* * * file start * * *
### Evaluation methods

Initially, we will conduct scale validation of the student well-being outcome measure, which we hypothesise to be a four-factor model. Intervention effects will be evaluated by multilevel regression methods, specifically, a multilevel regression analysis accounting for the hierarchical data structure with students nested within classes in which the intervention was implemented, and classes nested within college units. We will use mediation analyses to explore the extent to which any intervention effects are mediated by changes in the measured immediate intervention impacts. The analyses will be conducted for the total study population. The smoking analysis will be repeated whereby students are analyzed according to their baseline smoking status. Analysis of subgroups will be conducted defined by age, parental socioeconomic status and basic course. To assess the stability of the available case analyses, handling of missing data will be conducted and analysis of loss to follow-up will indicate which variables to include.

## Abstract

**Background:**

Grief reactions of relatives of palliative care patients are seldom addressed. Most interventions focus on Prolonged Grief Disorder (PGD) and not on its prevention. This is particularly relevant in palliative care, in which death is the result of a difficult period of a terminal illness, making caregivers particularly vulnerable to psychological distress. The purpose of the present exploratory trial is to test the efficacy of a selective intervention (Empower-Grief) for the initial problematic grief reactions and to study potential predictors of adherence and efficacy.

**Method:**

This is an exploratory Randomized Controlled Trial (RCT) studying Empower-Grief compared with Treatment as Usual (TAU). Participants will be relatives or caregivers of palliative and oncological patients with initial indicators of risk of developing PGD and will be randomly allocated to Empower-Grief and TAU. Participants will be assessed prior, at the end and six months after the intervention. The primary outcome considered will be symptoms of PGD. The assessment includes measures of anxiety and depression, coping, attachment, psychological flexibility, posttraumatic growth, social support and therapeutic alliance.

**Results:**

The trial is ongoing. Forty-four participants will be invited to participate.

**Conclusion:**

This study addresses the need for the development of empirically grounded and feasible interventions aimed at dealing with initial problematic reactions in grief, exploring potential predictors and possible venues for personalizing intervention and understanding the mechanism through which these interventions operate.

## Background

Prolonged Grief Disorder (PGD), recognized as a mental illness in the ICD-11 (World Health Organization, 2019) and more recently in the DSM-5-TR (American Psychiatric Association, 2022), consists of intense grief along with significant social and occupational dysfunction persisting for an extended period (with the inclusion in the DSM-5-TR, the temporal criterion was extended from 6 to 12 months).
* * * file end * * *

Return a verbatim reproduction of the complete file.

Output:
### Evaluation methods

Initially, we will conduct scale validation of the student well-being outcome measure, which we hypothesise to be a four-factor model. Intervention effects will be evaluated by multilevel regression methods, specifically, a multilevel regression analysis accounting for the hierarchical data structure with students nested within classes in which the intervention was implemented, and classes nested within college units. We will use mediation analyses to explore the extent to which any intervention effects are mediated by changes in the measured immediate intervention impacts. The analyses will be conducted for the total study population. The smoking analysis will be repeated whereby students are analyzed according to their baseline smoking status. Analysis of subgroups will be conducted defined by age, parental socioeconomic status and basic course. To assess the stability of the available case analyses, handling of missing data will be conducted and analysis of loss to follow-up will indicate which variables to include.

## Abstract

**Background:**

Grief reactions of relatives of palliative care patients are seldom addressed. Most interventions focus on Prolonged Grief Disorder (PGD) and not on its prevention. This is particularly relevant in palliative care, in which death is the result of a difficult period of a terminal illness, making caregivers particularly vulnerable to psychological distress. The purpose of the present exploratory trial is to test the efficacy of a selective intervention (Empower-Grief) for the initial problematic grief reactions and to study potential predictors of adherence and efficacy.

**Method:**

This is an exploratory Randomized Controlled Trial (RCT) studying Empower-Grief compared with Treatment as Usual (TAU). Participants will be relatives or caregivers of palliative and oncological patients with initial indicators of risk of developing PGD and will be randomly allocated to Empower-Grief and TAU. Participants will be assessed prior, at the end and six months after the intervention. The primary outcome considered will be symptoms of PGD. The assessment includes measures of anxiety and depression, coping, attachment, psychological flexibility, posttraumatic growth, social support and therapeutic alliance.

**Results:**

The trial is ongoing. Forty-four participants will be invited to participate.

**Conclusion:**

This study addresses the need for the development of empirically grounded and feasible interventions aimed at dealing with initial problematic reactions in grief, exploring potential predictors and possible venues for personalizing intervention and understanding the mechanism through which these interventions operate.

## Background

Prolonged Grief Disorder (PGD), recognized as a mental illness in the ICD-11 (World Health Organization, 2019) and more recently in the DSM-5-TR (American Psychiatric Association, 2022), consists of intense grief along with significant social and occupational dysfunction persisting for an extended period (with the inclusion in the DSM-5-TR, the temporal criterion was extended from 6 to 12 months).